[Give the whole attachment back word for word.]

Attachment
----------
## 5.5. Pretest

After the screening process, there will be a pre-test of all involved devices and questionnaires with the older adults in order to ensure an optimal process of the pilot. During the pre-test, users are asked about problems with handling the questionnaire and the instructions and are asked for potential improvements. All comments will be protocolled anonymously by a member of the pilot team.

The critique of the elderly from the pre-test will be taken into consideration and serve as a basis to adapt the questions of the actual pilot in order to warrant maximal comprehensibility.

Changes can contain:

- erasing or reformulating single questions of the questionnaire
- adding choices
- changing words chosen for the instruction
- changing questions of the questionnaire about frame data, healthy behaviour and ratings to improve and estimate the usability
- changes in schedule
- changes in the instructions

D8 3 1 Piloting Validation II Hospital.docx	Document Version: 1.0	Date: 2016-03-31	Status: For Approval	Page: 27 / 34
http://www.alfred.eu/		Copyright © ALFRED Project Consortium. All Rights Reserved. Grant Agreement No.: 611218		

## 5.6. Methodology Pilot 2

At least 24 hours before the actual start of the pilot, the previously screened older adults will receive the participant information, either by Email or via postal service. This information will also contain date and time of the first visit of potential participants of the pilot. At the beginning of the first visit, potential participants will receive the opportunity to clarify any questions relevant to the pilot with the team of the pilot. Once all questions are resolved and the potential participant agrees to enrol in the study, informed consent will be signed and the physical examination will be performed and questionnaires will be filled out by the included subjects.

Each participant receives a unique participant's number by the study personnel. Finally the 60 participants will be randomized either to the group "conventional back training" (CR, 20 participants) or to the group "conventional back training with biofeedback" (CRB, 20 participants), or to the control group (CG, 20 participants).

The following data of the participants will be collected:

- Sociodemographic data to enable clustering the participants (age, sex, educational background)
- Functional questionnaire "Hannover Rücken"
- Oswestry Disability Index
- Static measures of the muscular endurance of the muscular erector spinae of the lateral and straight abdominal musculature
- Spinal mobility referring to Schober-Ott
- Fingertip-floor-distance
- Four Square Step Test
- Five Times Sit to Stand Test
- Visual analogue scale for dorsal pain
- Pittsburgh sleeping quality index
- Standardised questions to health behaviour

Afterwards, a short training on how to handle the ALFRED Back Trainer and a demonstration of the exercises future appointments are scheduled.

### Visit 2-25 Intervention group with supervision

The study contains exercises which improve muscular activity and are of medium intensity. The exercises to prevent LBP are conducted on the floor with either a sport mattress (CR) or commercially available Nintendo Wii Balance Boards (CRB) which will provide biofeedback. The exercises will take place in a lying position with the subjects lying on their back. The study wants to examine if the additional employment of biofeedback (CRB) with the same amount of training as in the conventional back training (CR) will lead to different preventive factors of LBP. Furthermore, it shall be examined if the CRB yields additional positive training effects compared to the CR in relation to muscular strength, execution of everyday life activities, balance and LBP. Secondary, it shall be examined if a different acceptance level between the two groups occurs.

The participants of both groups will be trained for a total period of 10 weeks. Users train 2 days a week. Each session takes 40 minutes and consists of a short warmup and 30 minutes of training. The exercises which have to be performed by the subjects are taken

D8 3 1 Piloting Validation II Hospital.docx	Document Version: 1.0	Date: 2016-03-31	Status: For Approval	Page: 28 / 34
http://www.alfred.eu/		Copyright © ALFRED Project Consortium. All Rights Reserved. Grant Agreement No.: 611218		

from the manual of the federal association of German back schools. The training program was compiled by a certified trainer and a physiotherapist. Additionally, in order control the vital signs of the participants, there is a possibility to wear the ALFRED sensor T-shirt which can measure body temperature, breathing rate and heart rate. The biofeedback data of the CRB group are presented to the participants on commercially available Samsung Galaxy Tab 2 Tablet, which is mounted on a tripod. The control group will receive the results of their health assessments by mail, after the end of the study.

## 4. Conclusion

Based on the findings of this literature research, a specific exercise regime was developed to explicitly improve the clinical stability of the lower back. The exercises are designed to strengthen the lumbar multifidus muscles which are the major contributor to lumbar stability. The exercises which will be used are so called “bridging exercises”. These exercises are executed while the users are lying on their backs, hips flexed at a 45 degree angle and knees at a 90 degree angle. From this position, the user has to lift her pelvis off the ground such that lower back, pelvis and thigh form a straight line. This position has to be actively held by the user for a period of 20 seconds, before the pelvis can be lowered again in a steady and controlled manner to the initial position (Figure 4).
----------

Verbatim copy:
## 5.5. Pretest

After the screening process, there will be a pre-test of all involved devices and questionnaires with the older adults in order to ensure an optimal process of the pilot. During the pre-test, users are asked about problems with handling the questionnaire and the instructions and are asked for potential improvements. All comments will be protocolled anonymously by a member of the pilot team.

The critique of the elderly from the pre-test will be taken into consideration and serve as a basis to adapt the questions of the actual pilot in order to warrant maximal comprehensibility.

Changes can contain:

- erasing or reformulating single questions of the questionnaire
- adding choices
- changing words chosen for the instruction
- changing questions of the questionnaire about frame data, healthy behaviour and ratings to improve and estimate the usability
- changes in schedule
- changes in the instructions

D8 3 1 Piloting Validation II Hospital.docx	Document Version: 1.0	Date: 2016-03-31	Status: For Approval	Page: 27 / 34
http://www.alfred.eu/		Copyright © ALFRED Project Consortium. All Rights Reserved. Grant Agreement No.: 611218		

## 5.6. Methodology Pilot 2

At least 24 hours before the actual start of the pilot, the previously screened older adults will receive the participant information, either by Email or via postal service. This information will also contain date and time of the first visit of potential participants of the pilot. At the beginning of the first visit, potential participants will receive the opportunity to clarify any questions relevant to the pilot with the team of the pilot. Once all questions are resolved and the potential participant agrees to enrol in the study, informed consent will be signed and the physical examination will be performed and questionnaires will be filled out by the included subjects.

Each participant receives a unique participant's number by the study personnel. Finally the 60 participants will be randomized either to the group "conventional back training" (CR, 20 participants) or to the group "conventional back training with biofeedback" (CRB, 20 participants), or to the control group (CG, 20 participants).

The following data of the participants will be collected:

- Sociodemographic data to enable clustering the participants (age, sex, educational background)
- Functional questionnaire "Hannover Rücken"
- Oswestry Disability Index
- Static measures of the muscular endurance of the muscular erector spinae of the lateral and straight abdominal musculature
- Spinal mobility referring to Schober-Ott
- Fingertip-floor-distance
- Four Square Step Test
- Five Times Sit to Stand Test
- Visual analogue scale for dorsal pain
- Pittsburgh sleeping quality index
- Standardised questions to health behaviour

Afterwards, a short training on how to handle the ALFRED Back Trainer and a demonstration of the exercises future appointments are scheduled.

### Visit 2-25 Intervention group with supervision

The study contains exercises which improve muscular activity and are of medium intensity. The exercises to prevent LBP are conducted on the floor with either a sport mattress (CR) or commercially available Nintendo Wii Balance Boards (CRB) which will provide biofeedback. The exercises will take place in a lying position with the subjects lying on their back. The study wants to examine if the additional employment of biofeedback (CRB) with the same amount of training as in the conventional back training (CR) will lead to different preventive factors of LBP. Furthermore, it shall be examined if the CRB yields additional positive training effects compared to the CR in relation to muscular strength, execution of everyday life activities, balance and LBP. Secondary, it shall be examined if a different acceptance level between the two groups occurs.

The participants of both groups will be trained for a total period of 10 weeks. Users train 2 days a week. Each session takes 40 minutes and consists of a short warmup and 30 minutes of training. The exercises which have to be performed by the subjects are taken

D8 3 1 Piloting Validation II Hospital.docx	Document Version: 1.0	Date: 2016-03-31	Status: For Approval	Page: 28 / 34
http://www.alfred.eu/		Copyright © ALFRED Project Consortium. All Rights Reserved. Grant Agreement No.: 611218		

from the manual of the federal association of German back schools. The training program was compiled by a certified trainer and a physiotherapist. Additionally, in order control the vital signs of the participants, there is a possibility to wear the ALFRED sensor T-shirt which can measure body temperature, breathing rate and heart rate. The biofeedback data of the CRB group are presented to the participants on commercially available Samsung Galaxy Tab 2 Tablet, which is mounted on a tripod. The control group will receive the results of their health assessments by mail, after the end of the study.

## 4. Conclusion

Based on the findings of this literature research, a specific exercise regime was developed to explicitly improve the clinical stability of the lower back. The exercises are designed to strengthen the lumbar multifidus muscles which are the major contributor to lumbar stability. The exercises which will be used are so called “bridging exercises”. These exercises are executed while the users are lying on their backs, hips flexed at a 45 degree angle and knees at a 90 degree angle. From this position, the user has to lift her pelvis off the ground such that lower back, pelvis and thigh form a straight line. This position has to be actively held by the user for a period of 20 seconds, before the pelvis can be lowered again in a steady and controlled manner to the initial position (Figure 4).